We might think that the idea of ‘plus size’ fashion is relatively new. The rise of the plus size blogger and curvy conventions popping up all over the place would definitely suggest that, but it’s actually been around for a lot longer than you thought. After all, people have always been different shapes and sizes and this meant that some just didn’t fit into the ‘norm.’
In a previous blog post we looked at how the standardisation of clothing sizes came about but what about ‘plus size’ fashion?
The main difference in ‘plus size’ clothing of the past vs. now is the attitude towards it. At one time it was all about ‘slenderising’ and making larger bodies appear smaller (the market for ‘shapewear’ was huge) but not anymore. Today, body confidence is king as we reject the ideas of what society thinks is beautiful and embrace our curves.
In America, the history of ‘plus size’ fashion goes all the way back to 1904. Lane Bryant started out making maternity clothing but by the 1920s she had turned her attention to create clothing for the “For the Stout Women”
As a stickler for data, Lane Bryant measured 4,500 of her own customers. From this, she created 3 different lines with sizes between 38 and 58-inch bust.
- Tall and Stout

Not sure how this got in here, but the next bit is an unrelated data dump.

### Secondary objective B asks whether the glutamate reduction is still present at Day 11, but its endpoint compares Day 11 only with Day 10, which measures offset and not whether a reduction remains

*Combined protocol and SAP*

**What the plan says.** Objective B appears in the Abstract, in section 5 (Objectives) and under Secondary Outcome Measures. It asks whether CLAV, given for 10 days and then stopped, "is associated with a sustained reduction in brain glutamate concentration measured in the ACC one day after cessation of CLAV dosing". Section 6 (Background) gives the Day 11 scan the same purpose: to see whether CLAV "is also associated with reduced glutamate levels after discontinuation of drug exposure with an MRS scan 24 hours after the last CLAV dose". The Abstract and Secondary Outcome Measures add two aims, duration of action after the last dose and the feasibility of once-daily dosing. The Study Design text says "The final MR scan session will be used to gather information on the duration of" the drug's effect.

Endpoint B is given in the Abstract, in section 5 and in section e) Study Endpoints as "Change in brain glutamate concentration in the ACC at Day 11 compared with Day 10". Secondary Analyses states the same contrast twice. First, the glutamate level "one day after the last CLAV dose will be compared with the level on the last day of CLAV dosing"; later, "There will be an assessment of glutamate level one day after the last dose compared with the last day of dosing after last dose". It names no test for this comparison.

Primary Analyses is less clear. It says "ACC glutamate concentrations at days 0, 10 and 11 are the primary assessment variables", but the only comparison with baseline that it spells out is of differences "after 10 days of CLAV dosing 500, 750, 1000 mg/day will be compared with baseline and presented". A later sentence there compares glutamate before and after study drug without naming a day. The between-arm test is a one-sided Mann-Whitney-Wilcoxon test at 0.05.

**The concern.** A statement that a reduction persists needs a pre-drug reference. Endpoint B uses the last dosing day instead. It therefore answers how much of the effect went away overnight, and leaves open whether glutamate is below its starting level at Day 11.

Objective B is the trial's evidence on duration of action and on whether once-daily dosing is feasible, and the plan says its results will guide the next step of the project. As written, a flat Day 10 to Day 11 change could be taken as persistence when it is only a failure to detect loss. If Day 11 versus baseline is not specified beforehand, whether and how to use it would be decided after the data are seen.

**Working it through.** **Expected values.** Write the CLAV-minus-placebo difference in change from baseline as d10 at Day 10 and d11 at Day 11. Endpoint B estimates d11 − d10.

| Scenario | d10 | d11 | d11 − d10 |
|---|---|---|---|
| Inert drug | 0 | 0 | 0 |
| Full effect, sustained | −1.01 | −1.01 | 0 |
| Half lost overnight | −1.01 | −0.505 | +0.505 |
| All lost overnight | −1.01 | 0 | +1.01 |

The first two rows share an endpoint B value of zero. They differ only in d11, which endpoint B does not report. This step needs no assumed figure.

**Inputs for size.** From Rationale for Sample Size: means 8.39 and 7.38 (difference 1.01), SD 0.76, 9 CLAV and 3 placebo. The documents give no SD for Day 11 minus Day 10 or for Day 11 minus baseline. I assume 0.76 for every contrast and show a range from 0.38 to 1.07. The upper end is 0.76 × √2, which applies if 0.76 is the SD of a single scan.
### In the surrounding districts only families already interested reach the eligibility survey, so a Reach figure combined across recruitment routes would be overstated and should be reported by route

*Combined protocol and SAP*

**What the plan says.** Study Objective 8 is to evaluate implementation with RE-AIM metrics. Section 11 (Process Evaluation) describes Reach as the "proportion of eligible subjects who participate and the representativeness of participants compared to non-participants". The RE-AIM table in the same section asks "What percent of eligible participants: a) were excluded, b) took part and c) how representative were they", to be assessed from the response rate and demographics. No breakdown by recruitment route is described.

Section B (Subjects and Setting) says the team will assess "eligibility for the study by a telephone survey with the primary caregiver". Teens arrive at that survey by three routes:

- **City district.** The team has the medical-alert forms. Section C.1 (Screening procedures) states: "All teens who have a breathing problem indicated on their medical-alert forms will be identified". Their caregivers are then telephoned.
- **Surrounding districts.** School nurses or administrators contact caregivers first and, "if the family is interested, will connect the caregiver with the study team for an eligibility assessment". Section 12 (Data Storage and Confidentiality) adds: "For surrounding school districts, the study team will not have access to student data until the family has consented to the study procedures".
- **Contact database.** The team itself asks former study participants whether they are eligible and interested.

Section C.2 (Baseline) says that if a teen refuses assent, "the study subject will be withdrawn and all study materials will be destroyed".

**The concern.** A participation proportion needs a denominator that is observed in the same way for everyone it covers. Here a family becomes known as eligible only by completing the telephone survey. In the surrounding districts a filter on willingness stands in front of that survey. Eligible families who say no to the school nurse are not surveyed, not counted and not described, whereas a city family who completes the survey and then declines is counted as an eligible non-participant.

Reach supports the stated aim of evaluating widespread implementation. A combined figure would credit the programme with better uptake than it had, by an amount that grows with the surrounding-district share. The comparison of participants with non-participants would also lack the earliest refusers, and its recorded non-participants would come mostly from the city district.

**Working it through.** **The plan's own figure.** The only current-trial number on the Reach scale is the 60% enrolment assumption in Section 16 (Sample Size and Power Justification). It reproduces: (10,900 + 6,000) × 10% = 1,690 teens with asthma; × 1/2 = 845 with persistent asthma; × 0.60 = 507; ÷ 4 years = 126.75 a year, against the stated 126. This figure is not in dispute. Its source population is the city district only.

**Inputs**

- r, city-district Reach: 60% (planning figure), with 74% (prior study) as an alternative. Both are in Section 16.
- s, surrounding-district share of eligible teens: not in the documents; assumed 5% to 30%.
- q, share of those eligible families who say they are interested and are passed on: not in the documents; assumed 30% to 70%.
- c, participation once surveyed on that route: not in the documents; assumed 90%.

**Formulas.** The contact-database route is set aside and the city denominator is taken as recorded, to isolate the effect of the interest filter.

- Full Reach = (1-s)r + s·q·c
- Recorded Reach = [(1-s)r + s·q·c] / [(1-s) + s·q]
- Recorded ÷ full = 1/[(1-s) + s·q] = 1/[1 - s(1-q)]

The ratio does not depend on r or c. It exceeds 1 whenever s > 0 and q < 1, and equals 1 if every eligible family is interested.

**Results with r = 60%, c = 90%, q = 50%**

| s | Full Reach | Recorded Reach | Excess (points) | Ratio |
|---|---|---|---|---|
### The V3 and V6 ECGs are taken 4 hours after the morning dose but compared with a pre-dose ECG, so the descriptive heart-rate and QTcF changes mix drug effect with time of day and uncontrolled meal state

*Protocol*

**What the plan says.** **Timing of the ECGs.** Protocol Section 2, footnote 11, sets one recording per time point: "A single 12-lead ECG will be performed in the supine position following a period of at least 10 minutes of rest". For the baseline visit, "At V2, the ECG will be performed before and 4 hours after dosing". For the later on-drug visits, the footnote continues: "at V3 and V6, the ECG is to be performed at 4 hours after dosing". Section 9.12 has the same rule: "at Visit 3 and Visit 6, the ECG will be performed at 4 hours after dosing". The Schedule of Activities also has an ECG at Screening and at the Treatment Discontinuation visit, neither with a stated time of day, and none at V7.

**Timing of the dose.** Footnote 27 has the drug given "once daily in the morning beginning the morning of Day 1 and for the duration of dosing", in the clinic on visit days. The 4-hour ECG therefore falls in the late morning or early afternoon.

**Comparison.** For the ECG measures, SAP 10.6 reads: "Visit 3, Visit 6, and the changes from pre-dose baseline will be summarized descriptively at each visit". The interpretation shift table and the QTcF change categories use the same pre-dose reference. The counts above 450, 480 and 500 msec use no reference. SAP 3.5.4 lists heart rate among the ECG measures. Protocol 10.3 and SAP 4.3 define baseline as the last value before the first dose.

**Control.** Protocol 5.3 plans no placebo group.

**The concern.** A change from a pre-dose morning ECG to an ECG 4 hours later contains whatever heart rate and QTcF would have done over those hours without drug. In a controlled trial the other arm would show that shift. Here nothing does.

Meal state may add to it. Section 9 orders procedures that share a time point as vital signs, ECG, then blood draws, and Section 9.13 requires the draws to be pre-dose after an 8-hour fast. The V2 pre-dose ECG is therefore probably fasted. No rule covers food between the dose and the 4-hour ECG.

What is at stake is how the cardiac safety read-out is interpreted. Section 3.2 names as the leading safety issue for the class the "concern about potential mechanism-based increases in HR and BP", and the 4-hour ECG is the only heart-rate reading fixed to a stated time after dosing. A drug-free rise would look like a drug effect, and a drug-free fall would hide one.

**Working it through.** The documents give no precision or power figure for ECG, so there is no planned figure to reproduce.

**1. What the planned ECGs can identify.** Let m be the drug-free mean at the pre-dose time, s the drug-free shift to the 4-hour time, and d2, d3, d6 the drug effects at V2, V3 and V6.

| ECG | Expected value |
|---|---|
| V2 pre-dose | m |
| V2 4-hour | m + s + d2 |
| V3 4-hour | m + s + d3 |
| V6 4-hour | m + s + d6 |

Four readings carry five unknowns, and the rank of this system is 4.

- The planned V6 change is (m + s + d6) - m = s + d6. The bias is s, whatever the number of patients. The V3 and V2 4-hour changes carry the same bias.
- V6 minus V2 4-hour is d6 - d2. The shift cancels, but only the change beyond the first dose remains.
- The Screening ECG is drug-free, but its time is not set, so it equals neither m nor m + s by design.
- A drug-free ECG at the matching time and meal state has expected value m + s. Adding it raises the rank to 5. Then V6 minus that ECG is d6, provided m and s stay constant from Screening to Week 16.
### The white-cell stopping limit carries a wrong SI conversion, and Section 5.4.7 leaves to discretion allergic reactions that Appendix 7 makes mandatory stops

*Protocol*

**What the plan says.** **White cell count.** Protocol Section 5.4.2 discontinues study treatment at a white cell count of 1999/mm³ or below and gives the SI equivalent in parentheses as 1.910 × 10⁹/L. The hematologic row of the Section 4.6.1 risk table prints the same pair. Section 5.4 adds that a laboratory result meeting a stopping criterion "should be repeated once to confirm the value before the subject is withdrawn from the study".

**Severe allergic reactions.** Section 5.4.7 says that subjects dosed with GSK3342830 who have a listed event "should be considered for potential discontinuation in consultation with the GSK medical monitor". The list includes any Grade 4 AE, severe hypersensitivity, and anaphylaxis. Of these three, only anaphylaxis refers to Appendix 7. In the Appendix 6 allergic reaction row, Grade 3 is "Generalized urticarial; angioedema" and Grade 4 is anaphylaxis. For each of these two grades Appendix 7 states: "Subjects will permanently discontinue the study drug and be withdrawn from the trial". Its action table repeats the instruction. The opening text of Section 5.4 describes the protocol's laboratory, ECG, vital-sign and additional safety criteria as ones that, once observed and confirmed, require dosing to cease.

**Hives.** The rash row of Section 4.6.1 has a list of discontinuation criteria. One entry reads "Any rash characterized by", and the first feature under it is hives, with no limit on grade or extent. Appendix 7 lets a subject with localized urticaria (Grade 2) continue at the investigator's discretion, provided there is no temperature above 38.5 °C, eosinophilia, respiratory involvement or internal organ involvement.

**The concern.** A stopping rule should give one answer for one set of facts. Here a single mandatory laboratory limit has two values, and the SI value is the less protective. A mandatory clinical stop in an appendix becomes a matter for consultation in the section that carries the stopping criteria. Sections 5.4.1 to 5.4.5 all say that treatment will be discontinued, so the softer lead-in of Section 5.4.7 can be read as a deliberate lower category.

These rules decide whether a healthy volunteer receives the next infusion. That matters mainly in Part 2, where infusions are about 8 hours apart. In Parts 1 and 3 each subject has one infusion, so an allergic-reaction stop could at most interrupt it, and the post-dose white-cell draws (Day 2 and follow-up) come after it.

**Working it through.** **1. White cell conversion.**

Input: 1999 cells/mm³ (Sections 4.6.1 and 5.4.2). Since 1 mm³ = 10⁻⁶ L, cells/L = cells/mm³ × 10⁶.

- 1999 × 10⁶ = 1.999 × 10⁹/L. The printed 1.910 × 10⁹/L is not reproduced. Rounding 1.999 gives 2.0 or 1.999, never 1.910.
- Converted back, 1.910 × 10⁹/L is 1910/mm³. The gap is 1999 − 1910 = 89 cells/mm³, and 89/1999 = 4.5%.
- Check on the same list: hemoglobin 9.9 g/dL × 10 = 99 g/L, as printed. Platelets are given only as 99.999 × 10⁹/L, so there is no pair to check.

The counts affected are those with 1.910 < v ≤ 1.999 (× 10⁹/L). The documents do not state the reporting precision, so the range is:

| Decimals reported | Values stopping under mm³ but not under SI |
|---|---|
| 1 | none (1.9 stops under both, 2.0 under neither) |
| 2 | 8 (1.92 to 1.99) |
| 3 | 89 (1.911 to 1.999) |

- Average Stout
- Short and Stout
The sales of the ‘stout’ collection quickly overtook the maternity line and Lane Bryant is still a familiar name in the ‘plus size’ fashion market today.
Across the Atlantic, “Evans Outsize” was founded in the 1930s, by the manufacturer Jack Green. The “Outsize” has since been dropped. It was the first high street retailer in the UK that made clothes purposefully for the ‘plus size’ woman.
In 1972 it introduced a mail order service and a decade later, Evans was the market leader for women’s wear above a UK size 14.
After 40 years as a private company, it was bought by the Arcadia (previously Burton) group. In 1997 it became the first company in the group to become an e-tailer. Today Evans can be found in over 100 countries worldwide.
‘Plus Size’ Fashion Today
Where would be without Jack Green and Lane Bryant*? A lot less stylish, that’s for sure.
If it hadn’t been for these two paving the way for ‘plus size’ fashion for generations to come we might still be wearing crinolines and corsets.
Thanks to these pioneers the ‘plus size’ fashion market has flourished all over the world. There are a growing number of retailers who sell clothes just for larger sizes like Simply Be, Yours Clothing, Ann Harvey etc. But we can also find ‘plus size’ranges at mainstream retailers like River Island, New Look and ASOS.
What do you think is next for the ‘plus size’ market? Let us know in the comments.
*Fun fact, Lane Bryant was actually called Lena. A spelling mistake from the bank meant that her name was spelt Lane and the change stuck.